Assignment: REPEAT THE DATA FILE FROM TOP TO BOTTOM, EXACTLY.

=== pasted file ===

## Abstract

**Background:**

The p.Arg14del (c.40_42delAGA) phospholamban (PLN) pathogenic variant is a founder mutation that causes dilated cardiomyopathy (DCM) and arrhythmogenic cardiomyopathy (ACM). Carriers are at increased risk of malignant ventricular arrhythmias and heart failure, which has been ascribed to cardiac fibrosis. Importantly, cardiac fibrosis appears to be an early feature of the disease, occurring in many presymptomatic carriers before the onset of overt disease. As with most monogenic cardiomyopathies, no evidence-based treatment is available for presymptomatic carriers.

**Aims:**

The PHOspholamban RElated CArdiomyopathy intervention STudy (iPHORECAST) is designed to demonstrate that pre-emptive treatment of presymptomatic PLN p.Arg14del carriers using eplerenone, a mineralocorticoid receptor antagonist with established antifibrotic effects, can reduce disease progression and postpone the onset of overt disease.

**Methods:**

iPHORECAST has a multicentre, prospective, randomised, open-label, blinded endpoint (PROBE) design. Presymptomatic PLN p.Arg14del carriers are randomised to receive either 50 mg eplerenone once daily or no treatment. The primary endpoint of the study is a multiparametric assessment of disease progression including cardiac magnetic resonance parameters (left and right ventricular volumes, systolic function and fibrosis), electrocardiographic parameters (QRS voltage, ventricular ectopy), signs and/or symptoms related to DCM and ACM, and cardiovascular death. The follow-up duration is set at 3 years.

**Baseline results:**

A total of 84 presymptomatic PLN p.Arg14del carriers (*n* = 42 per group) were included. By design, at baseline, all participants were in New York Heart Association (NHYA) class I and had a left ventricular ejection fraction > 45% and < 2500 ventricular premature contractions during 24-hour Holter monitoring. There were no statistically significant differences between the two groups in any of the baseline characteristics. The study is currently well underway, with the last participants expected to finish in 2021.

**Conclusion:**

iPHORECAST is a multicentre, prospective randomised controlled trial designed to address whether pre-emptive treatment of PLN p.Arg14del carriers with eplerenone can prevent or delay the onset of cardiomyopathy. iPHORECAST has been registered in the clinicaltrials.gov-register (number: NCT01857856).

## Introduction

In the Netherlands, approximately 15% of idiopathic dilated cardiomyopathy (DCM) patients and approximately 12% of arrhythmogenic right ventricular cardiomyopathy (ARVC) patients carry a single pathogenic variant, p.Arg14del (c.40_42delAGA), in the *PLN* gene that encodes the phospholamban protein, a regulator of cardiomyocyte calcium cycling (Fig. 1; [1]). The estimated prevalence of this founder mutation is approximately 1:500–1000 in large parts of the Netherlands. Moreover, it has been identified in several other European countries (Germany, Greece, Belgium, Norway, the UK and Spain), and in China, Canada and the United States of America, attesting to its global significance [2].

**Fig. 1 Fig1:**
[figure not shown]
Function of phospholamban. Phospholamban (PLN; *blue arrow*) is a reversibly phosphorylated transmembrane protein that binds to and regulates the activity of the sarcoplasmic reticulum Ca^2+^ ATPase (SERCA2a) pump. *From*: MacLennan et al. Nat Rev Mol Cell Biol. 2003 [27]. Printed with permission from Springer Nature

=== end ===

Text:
## Abstract

**Background:**

The p.Arg14del (c.40_42delAGA) phospholamban (PLN) pathogenic variant is a founder mutation that causes dilated cardiomyopathy (DCM) and arrhythmogenic cardiomyopathy (ACM). Carriers are at increased risk of malignant ventricular arrhythmias and heart failure, which has been ascribed to cardiac fibrosis. Importantly, cardiac fibrosis appears to be an early feature of the disease, occurring in many presymptomatic carriers before the onset of overt disease. As with most monogenic cardiomyopathies, no evidence-based treatment is available for presymptomatic carriers.

**Aims:**

The PHOspholamban RElated CArdiomyopathy intervention STudy (iPHORECAST) is designed to demonstrate that pre-emptive treatment of presymptomatic PLN p.Arg14del carriers using eplerenone, a mineralocorticoid receptor antagonist with established antifibrotic effects, can reduce disease progression and postpone the onset of overt disease.

**Methods:**

iPHORECAST has a multicentre, prospective, randomised, open-label, blinded endpoint (PROBE) design. Presymptomatic PLN p.Arg14del carriers are randomised to receive either 50 mg eplerenone once daily or no treatment. The primary endpoint of the study is a multiparametric assessment of disease progression including cardiac magnetic resonance parameters (left and right ventricular volumes, systolic function and fibrosis), electrocardiographic parameters (QRS voltage, ventricular ectopy), signs and/or symptoms related to DCM and ACM, and cardiovascular death. The follow-up duration is set at 3 years.

**Baseline results:**

A total of 84 presymptomatic PLN p.Arg14del carriers (*n* = 42 per group) were included. By design, at baseline, all participants were in New York Heart Association (NHYA) class I and had a left ventricular ejection fraction > 45% and < 2500 ventricular premature contractions during 24-hour Holter monitoring. There were no statistically significant differences between the two groups in any of the baseline characteristics. The study is currently well underway, with the last participants expected to finish in 2021.

**Conclusion:**

iPHORECAST is a multicentre, prospective randomised controlled trial designed to address whether pre-emptive treatment of PLN p.Arg14del carriers with eplerenone can prevent or delay the onset of cardiomyopathy. iPHORECAST has been registered in the clinicaltrials.gov-register (number: NCT01857856).

## Introduction

In the Netherlands, approximately 15% of idiopathic dilated cardiomyopathy (DCM) patients and approximately 12% of arrhythmogenic right ventricular cardiomyopathy (ARVC) patients carry a single pathogenic variant, p.Arg14del (c.40_42delAGA), in the *PLN* gene that encodes the phospholamban protein, a regulator of cardiomyocyte calcium cycling (Fig. 1; [1]). The estimated prevalence of this founder mutation is approximately 1:500–1000 in large parts of the Netherlands. Moreover, it has been identified in several other European countries (Germany, Greece, Belgium, Norway, the UK and Spain), and in China, Canada and the United States of America, attesting to its global significance [2].

**Fig. 1 Fig1:**
[figure not shown]
Function of phospholamban. Phospholamban (PLN; *blue arrow*) is a reversibly phosphorylated transmembrane protein that binds to and regulates the activity of the sarcoplasmic reticulum Ca^2+^ ATPase (SERCA2a) pump. *From*: MacLennan et al. Nat Rev Mol Cell Biol. 2003 [27]. Printed with permission from Springer Nature